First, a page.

Many people who need to leave work during cancer treatment expect to return to “normal life”—including work—after treatment ends. But, cancer can change this plan for many reasons. Sometimes, cancer treatments cause physical disability or too much fatigue to return to work. Other times, treatment side effects cause concentration or memory problems that make work too hard. Even when side effects do not stop you from being physically and mentally able to work, you might choose not to return to a stressful job yet, or ever. Stopping work for any reason is a big change that affects your financial security and well-being.
Disability and insurance options
Leaving a job often means leaving reliable income and possibly health insurance. Although federal programs like COBRA and the Patient Protection and Affordable Care Act (ACA) marketplaces offer private insurance coverage, they may be unaffordable for some people. COBRA extends your previous employer’s health insurance for a short time, usually 18 months and not more than 36 months. ACA options vary in price and coverage levels. People can sign up for ACA insurance outside of open enrollment periods when they experience a life change or qualify for Medicaid.
When private insurance from COBRA or the ACA are out of reach, disability insurance may offer a temporary or permanent financial solution.
Private disability insurance policies may be available from your employer. Policies like this must be bought before a cancer diagnosis. They will pay up to 2/3 of your income permanently or for a long time. The monthly cost is usually high, though, and you may need to pass a physical exam first.
If you are not yet old enough to qualify for retirement benefits from the Social Security Administration, you may still qualify for other federal Social Security programs, like Supplemental Security Income (SSI) or Social Security Disability Insurance (SSDI) benefits. SSI provides financial support for some blind or disabled adults and children. Benefits through the SSDI program:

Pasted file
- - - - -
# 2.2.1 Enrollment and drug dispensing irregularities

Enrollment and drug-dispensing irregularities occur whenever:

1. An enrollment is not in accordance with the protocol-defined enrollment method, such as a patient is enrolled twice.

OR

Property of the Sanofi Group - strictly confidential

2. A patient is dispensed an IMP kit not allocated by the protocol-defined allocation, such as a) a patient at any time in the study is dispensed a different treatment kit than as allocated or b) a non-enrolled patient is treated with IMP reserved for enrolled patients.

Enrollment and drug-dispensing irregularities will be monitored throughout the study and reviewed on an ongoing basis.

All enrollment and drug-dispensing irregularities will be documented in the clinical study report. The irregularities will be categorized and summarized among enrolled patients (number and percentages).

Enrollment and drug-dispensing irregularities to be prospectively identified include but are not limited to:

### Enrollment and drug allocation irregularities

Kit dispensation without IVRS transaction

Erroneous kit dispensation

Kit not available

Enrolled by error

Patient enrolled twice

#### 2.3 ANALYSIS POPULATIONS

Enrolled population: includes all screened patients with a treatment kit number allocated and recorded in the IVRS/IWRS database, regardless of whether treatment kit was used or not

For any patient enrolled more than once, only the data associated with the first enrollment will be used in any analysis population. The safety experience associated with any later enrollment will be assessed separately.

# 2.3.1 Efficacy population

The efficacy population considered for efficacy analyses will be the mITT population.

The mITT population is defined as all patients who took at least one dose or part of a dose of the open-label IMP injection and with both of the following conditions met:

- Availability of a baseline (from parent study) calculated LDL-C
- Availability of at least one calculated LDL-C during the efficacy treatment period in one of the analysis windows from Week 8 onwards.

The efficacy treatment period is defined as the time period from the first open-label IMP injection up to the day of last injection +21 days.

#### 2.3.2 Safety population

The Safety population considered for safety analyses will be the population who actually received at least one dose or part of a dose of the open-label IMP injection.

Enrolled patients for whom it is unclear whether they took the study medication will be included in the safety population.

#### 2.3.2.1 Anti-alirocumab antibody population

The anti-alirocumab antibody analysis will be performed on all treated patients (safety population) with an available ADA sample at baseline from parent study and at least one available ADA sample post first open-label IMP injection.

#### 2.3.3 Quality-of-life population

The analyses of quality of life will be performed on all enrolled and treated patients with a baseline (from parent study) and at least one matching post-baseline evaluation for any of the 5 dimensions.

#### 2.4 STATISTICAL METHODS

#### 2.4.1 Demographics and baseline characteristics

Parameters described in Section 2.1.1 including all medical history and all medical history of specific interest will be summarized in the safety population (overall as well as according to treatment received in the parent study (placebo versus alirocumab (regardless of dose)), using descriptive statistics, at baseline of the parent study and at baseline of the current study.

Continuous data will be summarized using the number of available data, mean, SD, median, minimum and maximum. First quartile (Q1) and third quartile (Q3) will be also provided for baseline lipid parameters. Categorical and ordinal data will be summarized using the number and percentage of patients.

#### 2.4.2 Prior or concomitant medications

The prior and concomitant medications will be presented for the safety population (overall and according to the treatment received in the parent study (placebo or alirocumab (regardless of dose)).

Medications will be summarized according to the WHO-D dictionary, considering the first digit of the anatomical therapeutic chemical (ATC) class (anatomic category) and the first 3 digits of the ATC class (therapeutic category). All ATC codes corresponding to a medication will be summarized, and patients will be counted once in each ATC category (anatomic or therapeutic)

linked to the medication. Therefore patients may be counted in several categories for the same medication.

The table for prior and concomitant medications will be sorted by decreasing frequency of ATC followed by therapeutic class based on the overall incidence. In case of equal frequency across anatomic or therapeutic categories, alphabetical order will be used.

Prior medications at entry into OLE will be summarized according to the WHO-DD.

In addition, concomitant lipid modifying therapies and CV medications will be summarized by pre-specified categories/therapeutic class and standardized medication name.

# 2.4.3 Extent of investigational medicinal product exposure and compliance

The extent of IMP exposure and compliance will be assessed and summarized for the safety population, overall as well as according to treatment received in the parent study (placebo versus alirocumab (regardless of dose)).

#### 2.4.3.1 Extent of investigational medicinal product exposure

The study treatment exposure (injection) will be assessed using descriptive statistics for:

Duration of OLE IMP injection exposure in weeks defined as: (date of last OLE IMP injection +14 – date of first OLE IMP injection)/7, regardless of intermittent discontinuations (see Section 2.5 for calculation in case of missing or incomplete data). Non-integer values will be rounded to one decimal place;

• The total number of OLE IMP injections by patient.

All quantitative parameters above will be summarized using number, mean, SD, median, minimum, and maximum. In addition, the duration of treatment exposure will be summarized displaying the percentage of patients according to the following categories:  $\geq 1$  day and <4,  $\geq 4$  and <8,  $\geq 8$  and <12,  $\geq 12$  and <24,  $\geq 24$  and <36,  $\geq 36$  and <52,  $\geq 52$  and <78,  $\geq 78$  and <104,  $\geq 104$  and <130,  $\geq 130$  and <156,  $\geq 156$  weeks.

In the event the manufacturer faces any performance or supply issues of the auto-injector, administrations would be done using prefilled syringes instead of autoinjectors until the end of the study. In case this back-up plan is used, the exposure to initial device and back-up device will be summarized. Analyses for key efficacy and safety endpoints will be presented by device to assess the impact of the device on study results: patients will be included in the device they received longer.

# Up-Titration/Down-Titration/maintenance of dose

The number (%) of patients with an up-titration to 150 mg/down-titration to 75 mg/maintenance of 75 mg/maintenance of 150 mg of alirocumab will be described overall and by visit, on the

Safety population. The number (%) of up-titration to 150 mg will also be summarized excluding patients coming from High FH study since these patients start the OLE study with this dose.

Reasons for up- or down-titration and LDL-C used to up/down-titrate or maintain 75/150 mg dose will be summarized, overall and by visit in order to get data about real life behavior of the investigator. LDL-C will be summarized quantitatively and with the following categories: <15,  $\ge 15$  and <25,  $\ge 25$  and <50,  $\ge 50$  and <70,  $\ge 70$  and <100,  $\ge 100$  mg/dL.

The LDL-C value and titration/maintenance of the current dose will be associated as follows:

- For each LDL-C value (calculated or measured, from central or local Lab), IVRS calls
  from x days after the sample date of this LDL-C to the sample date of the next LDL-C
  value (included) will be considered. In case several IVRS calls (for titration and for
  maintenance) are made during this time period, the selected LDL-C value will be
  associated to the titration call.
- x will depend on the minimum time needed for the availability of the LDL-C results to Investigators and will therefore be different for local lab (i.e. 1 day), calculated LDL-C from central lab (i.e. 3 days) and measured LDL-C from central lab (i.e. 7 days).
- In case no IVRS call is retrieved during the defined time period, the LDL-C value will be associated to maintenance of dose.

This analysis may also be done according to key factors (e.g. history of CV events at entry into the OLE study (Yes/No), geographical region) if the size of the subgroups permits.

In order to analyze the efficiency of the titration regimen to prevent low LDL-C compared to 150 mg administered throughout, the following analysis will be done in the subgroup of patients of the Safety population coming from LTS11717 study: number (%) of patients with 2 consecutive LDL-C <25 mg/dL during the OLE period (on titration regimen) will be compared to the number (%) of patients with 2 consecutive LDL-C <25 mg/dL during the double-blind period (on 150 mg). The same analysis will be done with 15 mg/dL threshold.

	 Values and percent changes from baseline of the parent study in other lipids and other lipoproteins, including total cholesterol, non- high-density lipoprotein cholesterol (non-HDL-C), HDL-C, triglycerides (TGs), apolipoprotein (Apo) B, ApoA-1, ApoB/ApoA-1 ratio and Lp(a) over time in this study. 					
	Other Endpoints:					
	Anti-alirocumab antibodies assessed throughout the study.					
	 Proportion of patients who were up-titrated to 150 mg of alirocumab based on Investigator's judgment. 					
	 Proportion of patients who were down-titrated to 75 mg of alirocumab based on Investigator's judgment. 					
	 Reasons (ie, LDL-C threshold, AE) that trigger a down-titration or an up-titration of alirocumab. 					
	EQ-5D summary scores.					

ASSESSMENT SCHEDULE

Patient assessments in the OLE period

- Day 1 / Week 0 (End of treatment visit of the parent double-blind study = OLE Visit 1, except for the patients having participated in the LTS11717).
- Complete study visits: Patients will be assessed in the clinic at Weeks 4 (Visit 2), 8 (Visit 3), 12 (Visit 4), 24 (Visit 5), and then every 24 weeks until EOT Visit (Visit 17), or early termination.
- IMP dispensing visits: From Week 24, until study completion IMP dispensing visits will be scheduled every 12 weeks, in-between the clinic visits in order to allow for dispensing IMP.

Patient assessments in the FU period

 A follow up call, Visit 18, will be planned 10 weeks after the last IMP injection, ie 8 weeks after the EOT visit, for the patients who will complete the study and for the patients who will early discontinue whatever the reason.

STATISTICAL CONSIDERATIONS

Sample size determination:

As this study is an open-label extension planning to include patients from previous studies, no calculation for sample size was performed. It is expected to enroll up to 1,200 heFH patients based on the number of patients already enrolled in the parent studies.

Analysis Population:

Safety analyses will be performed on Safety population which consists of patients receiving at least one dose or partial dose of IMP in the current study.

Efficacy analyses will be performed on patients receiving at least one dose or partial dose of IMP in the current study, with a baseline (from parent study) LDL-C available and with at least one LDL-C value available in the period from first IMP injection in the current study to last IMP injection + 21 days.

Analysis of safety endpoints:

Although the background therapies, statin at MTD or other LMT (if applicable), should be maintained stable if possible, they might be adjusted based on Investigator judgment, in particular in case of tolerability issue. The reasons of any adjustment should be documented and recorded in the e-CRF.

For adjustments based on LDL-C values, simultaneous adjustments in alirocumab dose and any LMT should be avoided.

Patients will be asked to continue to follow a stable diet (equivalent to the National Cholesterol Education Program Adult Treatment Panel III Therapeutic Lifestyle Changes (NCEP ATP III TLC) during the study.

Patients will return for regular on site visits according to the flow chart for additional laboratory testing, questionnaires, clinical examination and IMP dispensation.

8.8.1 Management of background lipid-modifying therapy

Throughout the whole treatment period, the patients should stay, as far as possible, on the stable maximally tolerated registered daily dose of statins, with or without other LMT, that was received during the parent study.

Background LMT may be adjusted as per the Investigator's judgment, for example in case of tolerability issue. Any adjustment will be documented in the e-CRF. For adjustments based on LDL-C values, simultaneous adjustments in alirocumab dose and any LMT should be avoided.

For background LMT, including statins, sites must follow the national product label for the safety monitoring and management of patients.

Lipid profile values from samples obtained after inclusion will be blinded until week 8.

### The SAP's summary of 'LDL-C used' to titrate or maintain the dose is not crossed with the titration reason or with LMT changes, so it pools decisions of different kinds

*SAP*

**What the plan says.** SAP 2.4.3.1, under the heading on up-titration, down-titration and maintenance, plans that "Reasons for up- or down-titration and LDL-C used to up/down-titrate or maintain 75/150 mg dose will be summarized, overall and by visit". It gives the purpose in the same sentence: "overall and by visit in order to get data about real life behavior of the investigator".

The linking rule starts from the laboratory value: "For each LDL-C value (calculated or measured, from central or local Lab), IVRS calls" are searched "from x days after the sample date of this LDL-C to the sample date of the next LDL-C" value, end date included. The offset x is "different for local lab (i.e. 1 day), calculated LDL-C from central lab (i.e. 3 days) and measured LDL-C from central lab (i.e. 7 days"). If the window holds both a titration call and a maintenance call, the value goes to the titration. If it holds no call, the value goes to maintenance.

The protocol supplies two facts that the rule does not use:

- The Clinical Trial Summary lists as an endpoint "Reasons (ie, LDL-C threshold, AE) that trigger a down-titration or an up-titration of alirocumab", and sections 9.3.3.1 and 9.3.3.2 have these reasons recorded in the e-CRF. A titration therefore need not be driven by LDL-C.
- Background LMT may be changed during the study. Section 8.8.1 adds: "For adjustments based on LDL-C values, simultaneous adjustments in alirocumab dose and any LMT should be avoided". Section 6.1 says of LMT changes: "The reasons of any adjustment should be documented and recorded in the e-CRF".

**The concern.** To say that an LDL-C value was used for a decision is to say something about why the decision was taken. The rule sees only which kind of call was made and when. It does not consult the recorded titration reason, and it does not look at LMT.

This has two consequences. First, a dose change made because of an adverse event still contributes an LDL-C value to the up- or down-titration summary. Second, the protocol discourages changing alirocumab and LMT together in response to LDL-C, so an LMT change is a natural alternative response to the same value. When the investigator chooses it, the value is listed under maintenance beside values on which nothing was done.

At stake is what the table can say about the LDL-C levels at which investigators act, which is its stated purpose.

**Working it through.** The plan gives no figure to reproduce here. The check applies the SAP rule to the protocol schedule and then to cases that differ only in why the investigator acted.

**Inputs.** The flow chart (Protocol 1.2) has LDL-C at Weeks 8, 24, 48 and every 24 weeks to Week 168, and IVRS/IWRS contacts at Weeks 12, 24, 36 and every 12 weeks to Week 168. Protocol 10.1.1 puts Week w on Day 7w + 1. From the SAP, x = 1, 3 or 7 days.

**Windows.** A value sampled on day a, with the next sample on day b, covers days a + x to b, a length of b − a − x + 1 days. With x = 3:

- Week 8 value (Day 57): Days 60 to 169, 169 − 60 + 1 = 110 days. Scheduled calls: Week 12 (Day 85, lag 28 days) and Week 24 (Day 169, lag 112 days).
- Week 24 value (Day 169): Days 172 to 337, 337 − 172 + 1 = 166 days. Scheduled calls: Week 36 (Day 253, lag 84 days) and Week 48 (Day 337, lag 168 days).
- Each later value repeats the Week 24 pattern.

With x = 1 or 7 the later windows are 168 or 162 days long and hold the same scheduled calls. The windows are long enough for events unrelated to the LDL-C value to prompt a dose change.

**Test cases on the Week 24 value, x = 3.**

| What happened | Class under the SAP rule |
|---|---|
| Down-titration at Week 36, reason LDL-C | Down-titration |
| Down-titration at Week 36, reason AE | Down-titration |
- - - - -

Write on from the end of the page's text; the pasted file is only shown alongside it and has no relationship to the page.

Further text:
Are available to adults with limited income and a medical condition that prevents work for at least 1 year.
Begin after at least 5 months of living with the disability.
Continue as long as you are unable to work.
Are taxable at some income levels.
In addition to federal support, several nonprofits also offer financial assistance to people with cancer.
Finding acceptance and purpose
For some people, not working can be as challenging as dealing with lower income. Many people rely on their workplaces to build friendships and socialize. Not having that environment in your life can create a sense of loss. It is okay to ask for help adjusting to your new environment. Here are some key sources of support:
Friends and family, who can share new or favorite social activities with you.
A social worker from your medical practice or hospital treatment center, who can provide counseling, support groups, and coping strategies.
Coworkers or employers who are close to you, although it is okay to keep your cancer experiences private.
You may also find it rewarding to spend your time on a personal passion, learn a new skill or hobby, or volunteer. Local city or county centers frequently offer adult education classes and volunteer positions where you can build new schedules and relationships. Cancer-related groups also offer support and a way to give back. You can also find lots of social activities and clubs online, which can lead you to new hobbies and new people.
The anticipated work-cancer-work path is not for everyone, and support is available if you need or decide to stop work after cancer treatment. Remember, this new path can be challenging but is full of opportunity, too.